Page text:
Can stretching replace other types of exercise? Fitness experts explain the positives (and negatives) of the latest trend

Key Takeaways

  • “It’s not going to fix all our problems,” says Maureen Watkins, a Northeastern clinical professor who encourages other forms of treatment and training to complement stretching.

By Ian Thomsen

There is massage. There is yoga. There is physical therapy.

Now there are stretching sessions.

Stretching isn’t new, of course. But the recent focus on extensive one-on-one sessions with stretching specialists has inspired a new layer of businesses within the fitness industry.

Hundreds of shops dedicated to stretching have opened throughout the U.S. — including the StretchMed franchises started by Northeastern graduate Brian Cook.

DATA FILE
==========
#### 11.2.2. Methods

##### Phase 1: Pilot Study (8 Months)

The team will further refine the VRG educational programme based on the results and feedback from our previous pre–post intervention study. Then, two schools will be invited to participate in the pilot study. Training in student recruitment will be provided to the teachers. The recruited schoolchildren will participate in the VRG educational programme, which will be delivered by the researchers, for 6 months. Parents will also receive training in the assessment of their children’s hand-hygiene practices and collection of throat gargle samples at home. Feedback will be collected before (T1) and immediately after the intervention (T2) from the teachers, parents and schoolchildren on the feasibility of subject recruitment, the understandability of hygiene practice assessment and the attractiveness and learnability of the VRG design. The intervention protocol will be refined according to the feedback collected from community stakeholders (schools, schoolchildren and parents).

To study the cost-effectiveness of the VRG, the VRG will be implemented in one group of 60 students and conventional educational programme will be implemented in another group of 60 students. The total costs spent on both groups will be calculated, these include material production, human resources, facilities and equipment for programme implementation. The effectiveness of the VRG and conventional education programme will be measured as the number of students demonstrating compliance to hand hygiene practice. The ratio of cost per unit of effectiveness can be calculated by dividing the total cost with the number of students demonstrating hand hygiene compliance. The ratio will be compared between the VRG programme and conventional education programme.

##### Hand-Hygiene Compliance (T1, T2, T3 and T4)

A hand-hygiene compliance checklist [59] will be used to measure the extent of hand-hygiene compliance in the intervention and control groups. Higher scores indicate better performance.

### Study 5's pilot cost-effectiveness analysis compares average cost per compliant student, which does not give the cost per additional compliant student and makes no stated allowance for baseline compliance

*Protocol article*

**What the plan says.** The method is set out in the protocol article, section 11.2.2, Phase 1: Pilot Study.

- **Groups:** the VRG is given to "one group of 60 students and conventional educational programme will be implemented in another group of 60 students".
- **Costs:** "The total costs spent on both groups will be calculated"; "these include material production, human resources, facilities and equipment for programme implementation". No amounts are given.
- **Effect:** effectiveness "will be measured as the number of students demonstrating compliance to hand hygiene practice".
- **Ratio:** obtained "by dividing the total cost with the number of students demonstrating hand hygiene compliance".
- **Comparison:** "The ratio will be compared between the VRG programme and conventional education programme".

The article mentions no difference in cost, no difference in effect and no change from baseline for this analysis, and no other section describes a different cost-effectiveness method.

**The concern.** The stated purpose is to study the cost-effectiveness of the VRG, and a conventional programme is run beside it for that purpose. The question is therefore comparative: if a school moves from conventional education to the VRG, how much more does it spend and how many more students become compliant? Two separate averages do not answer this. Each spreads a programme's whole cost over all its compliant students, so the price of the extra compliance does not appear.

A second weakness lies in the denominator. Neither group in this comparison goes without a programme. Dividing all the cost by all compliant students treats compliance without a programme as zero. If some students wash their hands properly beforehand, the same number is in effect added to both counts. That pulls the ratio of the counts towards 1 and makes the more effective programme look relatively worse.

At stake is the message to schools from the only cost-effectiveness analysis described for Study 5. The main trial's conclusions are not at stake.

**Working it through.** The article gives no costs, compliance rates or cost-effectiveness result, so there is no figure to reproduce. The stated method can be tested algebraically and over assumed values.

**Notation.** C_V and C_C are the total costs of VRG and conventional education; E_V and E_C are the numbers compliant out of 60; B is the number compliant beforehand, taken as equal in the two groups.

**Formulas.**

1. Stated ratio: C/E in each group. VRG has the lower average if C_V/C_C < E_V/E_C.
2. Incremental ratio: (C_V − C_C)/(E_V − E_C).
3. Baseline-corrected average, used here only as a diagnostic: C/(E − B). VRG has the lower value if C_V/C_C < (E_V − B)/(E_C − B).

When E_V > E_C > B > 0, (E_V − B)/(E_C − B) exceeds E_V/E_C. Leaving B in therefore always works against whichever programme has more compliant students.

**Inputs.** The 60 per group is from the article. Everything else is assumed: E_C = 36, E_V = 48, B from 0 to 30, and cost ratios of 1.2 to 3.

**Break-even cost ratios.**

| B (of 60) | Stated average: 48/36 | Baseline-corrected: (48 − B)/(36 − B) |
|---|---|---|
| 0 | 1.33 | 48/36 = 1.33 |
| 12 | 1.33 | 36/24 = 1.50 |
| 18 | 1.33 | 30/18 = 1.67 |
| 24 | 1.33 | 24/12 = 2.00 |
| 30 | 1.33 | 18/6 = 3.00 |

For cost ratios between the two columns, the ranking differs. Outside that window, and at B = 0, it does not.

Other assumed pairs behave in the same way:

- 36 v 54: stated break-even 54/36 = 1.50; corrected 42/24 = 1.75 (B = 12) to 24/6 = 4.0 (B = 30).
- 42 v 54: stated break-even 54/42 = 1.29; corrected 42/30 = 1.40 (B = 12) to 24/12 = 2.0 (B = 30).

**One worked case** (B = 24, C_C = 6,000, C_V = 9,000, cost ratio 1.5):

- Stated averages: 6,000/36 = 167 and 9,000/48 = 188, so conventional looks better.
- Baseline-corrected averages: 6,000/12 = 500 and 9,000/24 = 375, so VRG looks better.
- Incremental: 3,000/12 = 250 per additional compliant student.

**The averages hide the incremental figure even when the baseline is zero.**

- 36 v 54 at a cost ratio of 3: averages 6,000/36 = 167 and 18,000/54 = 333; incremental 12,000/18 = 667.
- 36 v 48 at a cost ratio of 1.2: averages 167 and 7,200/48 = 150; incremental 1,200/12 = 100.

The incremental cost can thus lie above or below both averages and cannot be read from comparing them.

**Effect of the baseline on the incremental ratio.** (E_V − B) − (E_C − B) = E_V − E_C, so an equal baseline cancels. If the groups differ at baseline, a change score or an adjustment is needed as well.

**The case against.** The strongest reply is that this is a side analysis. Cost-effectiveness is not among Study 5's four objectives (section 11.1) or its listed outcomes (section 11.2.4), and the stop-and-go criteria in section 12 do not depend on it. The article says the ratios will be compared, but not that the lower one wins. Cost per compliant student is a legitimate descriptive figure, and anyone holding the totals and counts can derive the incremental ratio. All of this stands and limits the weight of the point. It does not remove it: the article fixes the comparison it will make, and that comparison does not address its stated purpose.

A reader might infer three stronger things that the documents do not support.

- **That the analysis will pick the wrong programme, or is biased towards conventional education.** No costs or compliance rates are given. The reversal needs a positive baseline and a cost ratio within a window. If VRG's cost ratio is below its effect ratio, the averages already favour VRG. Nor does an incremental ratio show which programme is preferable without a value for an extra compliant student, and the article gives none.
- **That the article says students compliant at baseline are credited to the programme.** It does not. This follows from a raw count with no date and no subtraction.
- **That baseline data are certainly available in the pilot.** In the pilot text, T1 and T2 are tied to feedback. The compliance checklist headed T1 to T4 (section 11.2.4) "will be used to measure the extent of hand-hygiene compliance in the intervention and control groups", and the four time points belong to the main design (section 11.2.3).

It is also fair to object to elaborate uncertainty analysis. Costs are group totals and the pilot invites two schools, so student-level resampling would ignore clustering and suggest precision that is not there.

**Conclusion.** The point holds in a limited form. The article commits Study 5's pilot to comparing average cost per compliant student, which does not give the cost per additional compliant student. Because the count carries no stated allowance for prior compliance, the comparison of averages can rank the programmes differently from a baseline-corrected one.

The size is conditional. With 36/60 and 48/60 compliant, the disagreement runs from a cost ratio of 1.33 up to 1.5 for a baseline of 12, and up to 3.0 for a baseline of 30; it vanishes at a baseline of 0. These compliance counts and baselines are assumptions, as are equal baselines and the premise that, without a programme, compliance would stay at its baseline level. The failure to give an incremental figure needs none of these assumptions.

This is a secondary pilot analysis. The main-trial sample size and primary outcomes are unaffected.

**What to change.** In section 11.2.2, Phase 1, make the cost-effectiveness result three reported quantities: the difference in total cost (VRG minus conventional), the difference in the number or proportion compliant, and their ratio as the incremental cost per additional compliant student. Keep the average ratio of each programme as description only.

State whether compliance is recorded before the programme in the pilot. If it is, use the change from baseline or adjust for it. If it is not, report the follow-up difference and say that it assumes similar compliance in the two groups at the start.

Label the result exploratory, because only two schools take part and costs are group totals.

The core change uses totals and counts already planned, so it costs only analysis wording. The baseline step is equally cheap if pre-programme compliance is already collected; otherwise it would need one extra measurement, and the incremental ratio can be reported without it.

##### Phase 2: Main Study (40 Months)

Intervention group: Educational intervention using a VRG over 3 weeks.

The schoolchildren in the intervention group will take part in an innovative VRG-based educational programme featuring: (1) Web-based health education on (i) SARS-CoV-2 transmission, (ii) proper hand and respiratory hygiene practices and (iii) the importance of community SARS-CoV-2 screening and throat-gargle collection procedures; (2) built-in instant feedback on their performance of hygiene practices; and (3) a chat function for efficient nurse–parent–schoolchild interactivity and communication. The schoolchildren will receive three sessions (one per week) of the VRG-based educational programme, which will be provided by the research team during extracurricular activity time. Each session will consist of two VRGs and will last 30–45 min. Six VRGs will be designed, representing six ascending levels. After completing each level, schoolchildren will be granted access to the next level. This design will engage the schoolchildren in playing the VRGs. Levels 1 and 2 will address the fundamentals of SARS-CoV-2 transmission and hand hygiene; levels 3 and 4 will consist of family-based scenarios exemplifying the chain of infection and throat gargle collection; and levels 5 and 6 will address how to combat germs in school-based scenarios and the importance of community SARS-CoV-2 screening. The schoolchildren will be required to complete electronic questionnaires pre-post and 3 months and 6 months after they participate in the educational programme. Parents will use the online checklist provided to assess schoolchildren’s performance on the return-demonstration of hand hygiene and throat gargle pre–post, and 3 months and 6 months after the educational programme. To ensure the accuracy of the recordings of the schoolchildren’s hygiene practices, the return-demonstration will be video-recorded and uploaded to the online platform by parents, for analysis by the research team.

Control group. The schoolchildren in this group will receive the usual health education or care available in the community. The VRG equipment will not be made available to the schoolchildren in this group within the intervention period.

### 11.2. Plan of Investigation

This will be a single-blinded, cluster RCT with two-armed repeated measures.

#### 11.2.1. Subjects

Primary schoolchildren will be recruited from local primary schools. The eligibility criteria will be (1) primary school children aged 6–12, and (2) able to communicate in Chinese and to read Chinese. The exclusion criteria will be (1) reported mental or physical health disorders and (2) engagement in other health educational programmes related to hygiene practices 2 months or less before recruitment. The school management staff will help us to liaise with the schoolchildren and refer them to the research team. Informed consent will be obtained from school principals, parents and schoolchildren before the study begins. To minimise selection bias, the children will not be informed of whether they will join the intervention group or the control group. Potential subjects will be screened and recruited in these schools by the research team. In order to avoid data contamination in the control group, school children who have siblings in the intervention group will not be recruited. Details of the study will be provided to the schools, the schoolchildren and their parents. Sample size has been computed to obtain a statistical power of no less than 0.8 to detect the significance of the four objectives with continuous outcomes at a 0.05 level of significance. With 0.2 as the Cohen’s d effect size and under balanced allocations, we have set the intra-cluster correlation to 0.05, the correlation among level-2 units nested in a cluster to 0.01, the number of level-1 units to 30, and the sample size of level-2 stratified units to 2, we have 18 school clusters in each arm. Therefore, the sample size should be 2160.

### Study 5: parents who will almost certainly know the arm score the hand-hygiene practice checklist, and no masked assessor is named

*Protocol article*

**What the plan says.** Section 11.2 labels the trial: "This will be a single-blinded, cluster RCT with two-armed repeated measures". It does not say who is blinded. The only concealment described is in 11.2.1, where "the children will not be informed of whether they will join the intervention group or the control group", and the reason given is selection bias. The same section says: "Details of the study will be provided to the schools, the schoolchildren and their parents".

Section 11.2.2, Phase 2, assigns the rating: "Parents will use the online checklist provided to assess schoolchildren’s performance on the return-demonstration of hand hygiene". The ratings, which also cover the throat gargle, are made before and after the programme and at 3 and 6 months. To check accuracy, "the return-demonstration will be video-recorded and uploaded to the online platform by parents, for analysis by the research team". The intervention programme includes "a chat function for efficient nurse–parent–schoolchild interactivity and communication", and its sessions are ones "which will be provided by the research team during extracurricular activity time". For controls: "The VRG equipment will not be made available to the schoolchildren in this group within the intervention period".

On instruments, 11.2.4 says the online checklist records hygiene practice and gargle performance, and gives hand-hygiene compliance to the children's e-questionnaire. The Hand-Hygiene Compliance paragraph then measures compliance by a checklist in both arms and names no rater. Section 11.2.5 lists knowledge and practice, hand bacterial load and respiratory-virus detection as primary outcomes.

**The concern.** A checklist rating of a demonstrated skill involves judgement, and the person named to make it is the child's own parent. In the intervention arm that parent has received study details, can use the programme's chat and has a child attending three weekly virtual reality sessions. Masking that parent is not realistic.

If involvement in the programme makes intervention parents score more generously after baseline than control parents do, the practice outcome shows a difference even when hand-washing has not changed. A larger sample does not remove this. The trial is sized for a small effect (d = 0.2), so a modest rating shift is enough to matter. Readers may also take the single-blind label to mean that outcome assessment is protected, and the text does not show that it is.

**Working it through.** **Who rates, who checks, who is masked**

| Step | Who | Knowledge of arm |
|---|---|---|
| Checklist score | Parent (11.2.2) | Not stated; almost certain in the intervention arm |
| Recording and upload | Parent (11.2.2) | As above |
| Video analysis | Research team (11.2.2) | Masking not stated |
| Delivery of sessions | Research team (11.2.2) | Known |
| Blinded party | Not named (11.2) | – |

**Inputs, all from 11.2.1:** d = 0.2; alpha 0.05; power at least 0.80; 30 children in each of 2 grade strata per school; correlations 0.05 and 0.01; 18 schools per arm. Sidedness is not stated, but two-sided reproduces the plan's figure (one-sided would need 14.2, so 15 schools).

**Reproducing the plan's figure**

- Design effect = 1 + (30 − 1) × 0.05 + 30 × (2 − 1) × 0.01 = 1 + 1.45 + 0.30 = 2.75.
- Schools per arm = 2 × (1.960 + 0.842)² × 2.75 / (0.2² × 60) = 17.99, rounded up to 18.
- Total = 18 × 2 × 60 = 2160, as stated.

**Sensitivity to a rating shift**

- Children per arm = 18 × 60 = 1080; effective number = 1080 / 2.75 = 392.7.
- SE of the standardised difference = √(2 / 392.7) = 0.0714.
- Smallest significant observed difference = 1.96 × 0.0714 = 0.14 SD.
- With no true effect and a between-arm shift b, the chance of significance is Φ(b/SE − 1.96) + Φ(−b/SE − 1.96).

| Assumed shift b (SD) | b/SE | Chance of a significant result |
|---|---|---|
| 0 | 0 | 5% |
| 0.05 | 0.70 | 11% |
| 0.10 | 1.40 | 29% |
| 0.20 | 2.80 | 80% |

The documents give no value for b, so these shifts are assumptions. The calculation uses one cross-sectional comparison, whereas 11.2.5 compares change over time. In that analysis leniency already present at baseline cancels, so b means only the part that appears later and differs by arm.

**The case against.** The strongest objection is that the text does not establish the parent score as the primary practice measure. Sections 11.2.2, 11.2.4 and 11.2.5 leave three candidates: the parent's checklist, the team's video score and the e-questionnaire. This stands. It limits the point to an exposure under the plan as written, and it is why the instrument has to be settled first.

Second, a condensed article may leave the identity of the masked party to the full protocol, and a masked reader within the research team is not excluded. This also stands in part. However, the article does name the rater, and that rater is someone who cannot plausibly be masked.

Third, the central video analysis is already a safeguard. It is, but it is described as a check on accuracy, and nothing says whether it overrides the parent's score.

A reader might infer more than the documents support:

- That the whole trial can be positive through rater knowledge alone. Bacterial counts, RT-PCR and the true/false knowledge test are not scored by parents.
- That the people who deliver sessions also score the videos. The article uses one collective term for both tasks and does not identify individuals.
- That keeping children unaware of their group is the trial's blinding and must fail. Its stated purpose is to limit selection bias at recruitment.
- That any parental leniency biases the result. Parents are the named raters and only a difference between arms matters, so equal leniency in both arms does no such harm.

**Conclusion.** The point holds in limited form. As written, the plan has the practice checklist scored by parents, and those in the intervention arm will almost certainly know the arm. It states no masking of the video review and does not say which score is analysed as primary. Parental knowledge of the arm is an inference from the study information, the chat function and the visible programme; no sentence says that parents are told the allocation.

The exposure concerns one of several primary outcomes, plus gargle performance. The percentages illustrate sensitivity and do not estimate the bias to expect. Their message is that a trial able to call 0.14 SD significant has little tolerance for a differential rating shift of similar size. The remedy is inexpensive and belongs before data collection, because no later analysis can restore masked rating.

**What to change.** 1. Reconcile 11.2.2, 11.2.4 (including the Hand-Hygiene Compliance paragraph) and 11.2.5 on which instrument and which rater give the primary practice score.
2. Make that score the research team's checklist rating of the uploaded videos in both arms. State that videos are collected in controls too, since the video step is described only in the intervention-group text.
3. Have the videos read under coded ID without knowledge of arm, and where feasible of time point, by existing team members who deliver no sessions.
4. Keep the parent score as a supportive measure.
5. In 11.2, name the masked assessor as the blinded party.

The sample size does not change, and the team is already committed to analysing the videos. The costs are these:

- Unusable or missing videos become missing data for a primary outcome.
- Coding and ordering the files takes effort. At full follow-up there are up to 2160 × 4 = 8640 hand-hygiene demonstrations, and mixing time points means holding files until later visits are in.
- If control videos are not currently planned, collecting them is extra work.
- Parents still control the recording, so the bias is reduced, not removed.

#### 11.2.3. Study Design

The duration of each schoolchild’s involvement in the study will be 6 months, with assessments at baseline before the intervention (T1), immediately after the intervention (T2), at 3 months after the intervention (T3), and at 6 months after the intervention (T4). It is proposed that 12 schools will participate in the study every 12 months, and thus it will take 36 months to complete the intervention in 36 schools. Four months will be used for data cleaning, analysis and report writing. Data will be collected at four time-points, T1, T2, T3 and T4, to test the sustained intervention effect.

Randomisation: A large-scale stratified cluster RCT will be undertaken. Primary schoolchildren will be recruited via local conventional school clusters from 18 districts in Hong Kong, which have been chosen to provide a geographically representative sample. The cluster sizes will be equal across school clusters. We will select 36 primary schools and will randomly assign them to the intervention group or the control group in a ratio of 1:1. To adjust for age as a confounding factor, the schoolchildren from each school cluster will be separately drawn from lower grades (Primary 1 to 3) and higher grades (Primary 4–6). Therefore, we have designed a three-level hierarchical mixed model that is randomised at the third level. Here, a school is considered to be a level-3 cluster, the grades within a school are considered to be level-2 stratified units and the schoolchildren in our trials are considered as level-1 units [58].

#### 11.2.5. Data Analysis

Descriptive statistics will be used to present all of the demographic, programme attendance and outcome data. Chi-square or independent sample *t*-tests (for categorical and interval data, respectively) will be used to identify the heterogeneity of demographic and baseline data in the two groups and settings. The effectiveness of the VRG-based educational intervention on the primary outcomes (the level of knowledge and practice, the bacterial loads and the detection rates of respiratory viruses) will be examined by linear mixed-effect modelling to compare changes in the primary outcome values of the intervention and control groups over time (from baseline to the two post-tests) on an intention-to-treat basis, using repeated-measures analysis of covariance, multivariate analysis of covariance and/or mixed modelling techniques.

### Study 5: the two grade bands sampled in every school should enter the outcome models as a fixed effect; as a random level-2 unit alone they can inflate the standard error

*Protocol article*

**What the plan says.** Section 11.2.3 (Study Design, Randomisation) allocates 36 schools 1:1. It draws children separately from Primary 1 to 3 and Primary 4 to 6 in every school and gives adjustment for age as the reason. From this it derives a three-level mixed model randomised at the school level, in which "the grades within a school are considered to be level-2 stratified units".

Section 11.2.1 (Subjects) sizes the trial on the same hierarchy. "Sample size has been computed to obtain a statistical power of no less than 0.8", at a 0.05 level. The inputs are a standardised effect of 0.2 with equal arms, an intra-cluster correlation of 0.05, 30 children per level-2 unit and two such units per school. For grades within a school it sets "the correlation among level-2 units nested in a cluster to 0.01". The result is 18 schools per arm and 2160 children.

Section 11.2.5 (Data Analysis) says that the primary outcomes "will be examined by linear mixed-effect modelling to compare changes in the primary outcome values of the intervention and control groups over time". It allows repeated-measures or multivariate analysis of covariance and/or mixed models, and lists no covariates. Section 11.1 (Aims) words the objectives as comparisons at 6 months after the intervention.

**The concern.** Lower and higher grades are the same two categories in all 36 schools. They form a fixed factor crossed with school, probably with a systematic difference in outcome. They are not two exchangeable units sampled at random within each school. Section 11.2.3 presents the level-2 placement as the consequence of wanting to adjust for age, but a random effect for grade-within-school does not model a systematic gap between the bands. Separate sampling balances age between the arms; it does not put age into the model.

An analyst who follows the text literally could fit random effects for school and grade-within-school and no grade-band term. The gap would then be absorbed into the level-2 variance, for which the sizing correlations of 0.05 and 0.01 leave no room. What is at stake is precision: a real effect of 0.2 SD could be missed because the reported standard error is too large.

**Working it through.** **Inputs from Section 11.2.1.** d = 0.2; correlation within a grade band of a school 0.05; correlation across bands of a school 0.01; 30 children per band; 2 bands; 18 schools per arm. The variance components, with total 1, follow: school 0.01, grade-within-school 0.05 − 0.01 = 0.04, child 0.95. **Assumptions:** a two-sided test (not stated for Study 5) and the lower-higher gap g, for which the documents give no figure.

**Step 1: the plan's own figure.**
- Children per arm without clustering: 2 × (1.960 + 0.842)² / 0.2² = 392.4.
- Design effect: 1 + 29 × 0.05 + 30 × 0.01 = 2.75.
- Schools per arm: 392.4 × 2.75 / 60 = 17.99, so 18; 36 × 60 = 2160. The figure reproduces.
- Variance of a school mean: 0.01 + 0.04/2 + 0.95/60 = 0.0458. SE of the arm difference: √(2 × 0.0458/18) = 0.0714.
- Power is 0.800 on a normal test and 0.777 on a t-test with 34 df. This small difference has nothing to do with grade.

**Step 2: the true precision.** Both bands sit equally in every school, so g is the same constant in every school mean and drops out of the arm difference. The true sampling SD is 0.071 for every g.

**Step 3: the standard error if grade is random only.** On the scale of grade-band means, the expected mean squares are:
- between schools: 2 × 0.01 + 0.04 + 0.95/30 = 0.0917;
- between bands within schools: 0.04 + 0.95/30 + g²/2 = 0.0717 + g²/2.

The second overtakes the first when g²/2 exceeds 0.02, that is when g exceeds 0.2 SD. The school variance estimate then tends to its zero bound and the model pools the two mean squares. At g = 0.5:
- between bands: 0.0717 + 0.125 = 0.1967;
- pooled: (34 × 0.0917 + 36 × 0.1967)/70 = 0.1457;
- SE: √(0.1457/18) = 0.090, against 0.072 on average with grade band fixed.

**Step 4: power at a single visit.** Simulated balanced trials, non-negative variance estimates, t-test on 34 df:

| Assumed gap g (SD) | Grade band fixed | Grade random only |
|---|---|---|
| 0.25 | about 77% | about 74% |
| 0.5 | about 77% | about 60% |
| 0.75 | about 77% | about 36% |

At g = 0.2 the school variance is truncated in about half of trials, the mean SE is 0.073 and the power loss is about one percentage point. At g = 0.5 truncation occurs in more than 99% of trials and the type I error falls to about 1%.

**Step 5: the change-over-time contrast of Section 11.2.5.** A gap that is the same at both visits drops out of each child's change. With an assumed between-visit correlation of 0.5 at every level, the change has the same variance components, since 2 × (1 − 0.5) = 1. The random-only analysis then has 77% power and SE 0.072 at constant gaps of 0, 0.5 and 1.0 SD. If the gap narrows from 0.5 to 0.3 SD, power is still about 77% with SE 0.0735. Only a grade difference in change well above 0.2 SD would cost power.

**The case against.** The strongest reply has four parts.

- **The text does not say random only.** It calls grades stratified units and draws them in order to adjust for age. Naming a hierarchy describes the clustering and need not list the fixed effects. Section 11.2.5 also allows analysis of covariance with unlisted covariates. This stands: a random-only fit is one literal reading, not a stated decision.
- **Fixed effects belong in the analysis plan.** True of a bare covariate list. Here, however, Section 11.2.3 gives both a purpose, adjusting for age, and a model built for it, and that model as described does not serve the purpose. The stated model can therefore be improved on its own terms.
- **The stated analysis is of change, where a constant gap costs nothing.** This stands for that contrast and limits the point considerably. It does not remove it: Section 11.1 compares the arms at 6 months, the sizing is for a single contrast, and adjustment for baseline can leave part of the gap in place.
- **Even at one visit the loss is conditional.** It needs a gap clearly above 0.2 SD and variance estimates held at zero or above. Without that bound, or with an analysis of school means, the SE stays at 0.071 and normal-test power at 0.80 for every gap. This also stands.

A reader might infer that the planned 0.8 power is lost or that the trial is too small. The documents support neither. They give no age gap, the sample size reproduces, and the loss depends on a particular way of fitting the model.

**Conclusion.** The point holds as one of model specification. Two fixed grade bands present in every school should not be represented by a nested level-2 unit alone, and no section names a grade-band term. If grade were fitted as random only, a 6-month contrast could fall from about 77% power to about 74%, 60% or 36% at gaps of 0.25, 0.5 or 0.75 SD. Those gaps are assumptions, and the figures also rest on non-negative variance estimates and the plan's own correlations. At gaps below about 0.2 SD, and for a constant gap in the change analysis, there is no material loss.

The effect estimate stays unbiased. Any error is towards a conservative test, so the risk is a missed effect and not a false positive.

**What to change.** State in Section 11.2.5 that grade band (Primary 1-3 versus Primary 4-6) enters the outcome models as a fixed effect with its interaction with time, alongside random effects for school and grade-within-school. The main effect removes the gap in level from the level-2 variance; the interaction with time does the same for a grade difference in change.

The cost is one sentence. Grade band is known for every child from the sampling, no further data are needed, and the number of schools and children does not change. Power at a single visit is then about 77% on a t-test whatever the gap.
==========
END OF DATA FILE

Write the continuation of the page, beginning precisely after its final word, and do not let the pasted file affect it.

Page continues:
The stretching sessions have been growing for years, fueled in part by TikTok and other social media platforms. Health clubs have created stretching areas as participation in stretching classes almost doubled in 2023.

“Stretching helps to elongate our connective tissue,” says Maureen Watkins, a Northeastern University associate clinical professor of physical therapy, human movement and rehabilitation sciences. “It decreases stiffness in both our muscles and our tendons, which means you’re going to improve your range of motion when you stretch.”

How beneficial is stretching alone?

Is the focus on stretching — and only stretching — enough to help people develop fitness?“Stretching is important,” says David Nolan, an associate clinical professor at Northeastern’s Department of Physical Therapy, Movement and Rehabilitation Sciences and director of the Mass General Hospital/Northeastern University Sports Physical Therapy Residency. “But I don’t necessarily think that it’s the end-all and be-all.”

Continue reading at Northeastern Global News.